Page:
No two companies are alike. Nonetheless, companies with excellent workplace safety records tend to have a few things in common. They don’t worry about regulatory fines or astronomical legal fees, for instance. They also tend to pay lower-than-average workers’ compensation insurance premiums.
Where the similarities matter most, however, are not in what these companies have achieved, but how they’ve achieved it. An exceptional safety record doesn’t happen by accident. In almost all cases, it’s the result of strategic planning, a commitment to safety, and the right habits—a combination of actions and attitudes adopted by people up, down, and across the organization.
In other words, wherever there are few or no incidents, there’s a strong safety culture. And like sustainable ecosystems or winning sports teams, all safety cultures share a few basic elements:
1. Dedication to a Goal to Improve Employee Health and Safety
Safe companies put their EHS initiatives in writing. They frequently start—as Schneider, Alcoa, and Bayer did—by setting a goal of zero workplace injuries. That goal may sound unrealistic, and merely establishing it doesn’t change anything, but it does provide a shape, a direction, and a set of key performance indicators for the hard work ahead. Safe companies aren’t deterred by the effort it may take to reduce incidents. And they know the only way to get there is to define what “there” looks like.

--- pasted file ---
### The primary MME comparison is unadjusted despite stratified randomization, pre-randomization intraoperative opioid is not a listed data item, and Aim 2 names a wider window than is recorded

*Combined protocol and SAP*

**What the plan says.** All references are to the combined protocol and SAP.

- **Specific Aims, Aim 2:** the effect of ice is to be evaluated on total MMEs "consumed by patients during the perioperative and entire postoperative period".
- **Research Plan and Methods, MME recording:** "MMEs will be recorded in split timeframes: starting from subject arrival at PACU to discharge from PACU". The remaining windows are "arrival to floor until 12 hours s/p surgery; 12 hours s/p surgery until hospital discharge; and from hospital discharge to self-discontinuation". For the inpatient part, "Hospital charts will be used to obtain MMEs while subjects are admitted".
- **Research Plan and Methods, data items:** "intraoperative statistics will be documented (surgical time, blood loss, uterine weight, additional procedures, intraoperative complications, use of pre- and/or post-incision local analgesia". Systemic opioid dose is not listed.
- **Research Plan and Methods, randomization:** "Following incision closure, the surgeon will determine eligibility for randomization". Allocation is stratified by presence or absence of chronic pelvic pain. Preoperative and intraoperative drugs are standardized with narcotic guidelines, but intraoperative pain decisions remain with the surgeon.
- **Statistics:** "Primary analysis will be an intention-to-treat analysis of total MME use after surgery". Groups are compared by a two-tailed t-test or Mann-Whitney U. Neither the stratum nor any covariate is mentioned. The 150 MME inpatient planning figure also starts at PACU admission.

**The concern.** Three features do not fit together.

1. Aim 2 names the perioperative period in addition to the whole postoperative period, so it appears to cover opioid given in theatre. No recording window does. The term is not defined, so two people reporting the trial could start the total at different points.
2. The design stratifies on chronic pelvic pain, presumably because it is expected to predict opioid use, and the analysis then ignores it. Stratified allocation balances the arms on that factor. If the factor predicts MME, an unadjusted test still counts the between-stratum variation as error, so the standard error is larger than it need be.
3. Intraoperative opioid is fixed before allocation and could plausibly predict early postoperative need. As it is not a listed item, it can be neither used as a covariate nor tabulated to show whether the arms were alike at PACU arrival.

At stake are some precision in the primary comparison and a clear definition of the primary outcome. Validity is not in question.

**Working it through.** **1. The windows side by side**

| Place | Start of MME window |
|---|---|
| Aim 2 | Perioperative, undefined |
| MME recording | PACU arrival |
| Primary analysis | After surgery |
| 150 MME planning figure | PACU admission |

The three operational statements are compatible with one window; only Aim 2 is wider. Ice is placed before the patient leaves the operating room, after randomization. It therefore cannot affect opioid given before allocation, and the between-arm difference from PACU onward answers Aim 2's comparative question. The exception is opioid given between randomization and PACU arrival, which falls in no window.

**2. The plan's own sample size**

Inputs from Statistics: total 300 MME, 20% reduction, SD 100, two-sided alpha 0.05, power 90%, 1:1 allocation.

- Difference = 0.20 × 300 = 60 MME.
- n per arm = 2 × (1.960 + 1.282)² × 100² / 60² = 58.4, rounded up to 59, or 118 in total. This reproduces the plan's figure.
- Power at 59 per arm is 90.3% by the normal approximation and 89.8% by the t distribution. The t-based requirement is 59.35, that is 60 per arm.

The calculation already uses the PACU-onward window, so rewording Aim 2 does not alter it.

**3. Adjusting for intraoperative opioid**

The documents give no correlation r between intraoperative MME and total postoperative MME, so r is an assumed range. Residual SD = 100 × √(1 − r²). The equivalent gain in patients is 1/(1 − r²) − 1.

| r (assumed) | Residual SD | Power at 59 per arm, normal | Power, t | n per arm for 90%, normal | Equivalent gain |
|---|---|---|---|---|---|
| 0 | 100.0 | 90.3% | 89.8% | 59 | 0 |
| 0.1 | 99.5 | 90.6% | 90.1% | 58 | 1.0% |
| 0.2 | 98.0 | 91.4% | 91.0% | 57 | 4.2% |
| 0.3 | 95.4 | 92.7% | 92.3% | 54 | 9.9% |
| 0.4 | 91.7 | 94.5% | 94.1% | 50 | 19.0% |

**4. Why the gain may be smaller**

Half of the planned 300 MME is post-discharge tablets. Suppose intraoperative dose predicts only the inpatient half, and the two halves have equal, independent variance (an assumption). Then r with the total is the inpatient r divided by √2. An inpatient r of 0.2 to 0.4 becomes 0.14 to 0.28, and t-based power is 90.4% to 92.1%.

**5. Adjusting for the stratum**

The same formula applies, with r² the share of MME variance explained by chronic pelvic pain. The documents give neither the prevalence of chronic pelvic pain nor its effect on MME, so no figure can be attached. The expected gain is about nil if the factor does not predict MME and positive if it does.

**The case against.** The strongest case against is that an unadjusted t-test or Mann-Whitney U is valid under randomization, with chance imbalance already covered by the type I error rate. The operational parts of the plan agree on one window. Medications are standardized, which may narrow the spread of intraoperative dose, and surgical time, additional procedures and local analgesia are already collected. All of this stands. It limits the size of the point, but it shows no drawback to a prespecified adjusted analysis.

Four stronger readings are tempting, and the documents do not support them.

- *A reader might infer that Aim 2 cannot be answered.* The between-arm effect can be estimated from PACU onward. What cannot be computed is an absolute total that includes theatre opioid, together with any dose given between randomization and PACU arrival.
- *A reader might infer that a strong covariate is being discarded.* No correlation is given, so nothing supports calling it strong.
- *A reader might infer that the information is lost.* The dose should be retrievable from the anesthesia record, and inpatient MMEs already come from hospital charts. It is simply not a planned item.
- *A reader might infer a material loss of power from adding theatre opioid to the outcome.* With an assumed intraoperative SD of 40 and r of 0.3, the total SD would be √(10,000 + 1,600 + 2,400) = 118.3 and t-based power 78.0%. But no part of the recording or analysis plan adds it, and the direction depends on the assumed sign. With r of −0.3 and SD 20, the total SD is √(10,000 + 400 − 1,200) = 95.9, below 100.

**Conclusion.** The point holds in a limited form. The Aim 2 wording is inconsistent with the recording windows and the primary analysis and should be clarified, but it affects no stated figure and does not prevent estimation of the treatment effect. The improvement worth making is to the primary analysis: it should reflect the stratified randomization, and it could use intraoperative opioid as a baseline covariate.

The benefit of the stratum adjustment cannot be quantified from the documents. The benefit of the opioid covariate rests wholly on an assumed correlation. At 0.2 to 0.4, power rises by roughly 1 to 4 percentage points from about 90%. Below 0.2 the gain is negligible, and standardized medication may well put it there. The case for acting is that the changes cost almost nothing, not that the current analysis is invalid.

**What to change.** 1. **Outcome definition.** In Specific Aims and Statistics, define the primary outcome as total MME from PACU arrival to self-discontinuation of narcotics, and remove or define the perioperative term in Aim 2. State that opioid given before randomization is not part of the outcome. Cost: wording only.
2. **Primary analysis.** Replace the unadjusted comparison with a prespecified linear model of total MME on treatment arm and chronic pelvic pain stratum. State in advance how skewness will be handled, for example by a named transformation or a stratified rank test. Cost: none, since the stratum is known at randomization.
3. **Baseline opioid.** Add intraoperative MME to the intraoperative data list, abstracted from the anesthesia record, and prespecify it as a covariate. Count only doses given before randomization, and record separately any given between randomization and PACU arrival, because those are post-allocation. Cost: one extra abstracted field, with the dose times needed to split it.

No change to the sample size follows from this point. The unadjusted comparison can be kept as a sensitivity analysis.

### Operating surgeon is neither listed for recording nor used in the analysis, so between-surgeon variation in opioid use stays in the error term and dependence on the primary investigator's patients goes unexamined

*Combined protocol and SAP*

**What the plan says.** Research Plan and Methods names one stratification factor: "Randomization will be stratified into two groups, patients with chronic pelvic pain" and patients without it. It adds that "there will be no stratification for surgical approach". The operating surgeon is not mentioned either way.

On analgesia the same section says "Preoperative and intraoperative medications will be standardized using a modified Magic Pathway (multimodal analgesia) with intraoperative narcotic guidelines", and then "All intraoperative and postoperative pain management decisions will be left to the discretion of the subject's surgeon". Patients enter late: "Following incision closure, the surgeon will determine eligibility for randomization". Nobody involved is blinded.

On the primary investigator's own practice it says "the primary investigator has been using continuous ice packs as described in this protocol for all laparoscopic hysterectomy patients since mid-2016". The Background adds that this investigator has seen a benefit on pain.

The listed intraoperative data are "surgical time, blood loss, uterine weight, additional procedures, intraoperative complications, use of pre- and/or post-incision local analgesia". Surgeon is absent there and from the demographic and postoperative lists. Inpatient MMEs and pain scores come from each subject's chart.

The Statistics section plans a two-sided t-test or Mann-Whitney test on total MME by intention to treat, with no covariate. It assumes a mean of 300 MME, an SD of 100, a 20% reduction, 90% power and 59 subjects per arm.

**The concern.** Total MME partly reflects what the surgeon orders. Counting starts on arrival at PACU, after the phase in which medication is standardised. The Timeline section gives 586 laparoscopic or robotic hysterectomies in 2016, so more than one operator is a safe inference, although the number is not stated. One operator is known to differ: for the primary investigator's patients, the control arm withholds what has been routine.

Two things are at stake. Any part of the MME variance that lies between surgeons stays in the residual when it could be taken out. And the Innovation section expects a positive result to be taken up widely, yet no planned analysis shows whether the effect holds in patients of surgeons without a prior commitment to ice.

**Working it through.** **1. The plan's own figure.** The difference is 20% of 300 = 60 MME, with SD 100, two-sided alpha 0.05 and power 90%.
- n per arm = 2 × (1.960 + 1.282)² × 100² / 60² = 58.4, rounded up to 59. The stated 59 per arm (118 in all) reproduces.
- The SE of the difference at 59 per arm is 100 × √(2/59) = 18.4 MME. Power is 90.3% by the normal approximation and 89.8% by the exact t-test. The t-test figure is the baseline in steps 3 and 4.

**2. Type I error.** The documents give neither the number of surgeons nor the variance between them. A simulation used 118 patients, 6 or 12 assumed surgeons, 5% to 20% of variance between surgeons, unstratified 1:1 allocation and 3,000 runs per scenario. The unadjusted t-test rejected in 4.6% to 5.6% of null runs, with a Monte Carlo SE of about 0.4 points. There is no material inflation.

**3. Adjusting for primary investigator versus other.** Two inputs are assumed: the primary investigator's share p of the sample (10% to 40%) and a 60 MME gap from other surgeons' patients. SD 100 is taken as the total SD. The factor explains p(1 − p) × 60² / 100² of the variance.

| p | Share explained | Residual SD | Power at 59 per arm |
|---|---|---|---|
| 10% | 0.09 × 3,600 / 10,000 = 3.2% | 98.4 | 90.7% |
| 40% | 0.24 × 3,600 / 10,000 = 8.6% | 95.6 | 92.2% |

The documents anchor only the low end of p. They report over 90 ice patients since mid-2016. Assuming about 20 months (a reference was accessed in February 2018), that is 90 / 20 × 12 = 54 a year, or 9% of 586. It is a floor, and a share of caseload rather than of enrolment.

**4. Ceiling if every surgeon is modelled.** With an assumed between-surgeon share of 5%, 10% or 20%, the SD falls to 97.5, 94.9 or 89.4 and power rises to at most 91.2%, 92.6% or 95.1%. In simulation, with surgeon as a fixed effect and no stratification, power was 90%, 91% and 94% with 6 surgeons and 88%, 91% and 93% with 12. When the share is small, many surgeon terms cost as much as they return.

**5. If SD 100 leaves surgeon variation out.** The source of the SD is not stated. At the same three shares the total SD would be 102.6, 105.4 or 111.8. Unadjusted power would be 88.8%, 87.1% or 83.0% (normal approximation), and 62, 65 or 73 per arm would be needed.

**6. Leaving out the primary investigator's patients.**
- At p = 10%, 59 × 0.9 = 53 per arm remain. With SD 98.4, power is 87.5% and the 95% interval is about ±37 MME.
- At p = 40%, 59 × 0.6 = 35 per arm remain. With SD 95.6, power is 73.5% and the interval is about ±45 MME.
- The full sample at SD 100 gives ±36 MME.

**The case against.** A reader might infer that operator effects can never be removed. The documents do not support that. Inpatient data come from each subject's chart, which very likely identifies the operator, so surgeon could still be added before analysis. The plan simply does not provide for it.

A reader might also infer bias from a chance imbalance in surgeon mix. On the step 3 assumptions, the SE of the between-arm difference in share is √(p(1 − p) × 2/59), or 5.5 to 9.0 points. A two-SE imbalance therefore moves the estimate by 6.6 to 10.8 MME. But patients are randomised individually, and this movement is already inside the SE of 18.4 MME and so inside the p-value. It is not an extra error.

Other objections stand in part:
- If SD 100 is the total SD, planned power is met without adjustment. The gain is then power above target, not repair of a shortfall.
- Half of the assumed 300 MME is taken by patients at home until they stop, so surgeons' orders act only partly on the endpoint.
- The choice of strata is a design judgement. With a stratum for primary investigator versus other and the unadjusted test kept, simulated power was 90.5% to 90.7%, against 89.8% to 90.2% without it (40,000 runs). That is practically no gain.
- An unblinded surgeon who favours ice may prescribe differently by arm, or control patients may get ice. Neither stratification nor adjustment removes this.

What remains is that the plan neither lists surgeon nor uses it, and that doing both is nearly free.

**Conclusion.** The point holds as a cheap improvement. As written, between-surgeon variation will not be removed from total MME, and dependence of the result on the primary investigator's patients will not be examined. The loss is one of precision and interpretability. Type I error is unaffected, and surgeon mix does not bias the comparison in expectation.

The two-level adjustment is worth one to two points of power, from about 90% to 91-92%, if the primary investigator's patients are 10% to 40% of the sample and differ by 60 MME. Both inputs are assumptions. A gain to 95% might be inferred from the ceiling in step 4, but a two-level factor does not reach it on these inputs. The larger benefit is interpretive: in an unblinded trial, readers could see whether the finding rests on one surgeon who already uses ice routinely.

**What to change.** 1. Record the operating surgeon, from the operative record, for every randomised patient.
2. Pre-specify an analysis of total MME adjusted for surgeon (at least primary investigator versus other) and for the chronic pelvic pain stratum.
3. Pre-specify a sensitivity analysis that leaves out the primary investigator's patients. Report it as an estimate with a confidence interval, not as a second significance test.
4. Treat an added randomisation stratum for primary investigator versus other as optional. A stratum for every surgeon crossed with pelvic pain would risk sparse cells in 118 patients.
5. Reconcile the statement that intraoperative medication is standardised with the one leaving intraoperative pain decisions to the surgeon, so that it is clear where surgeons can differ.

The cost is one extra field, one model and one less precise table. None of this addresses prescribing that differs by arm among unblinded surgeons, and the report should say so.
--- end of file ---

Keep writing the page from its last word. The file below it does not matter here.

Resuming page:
2. Adherence to a Safety Policy Within the Company and Its Supply Chain
Safe companies create EHS policies and stick to them. If a zero-injury goal is the “why,” policies are the “how.” Without them in place, there’s no way to consistently ensure and measure proper workplace behaviors. From injury prevention to accident reporting, from equipment checks to hazard communication, effective policies cover as many departments, job functions, scenarios, and variables as possible—and they’re followed by workers at every stage in the supply chain.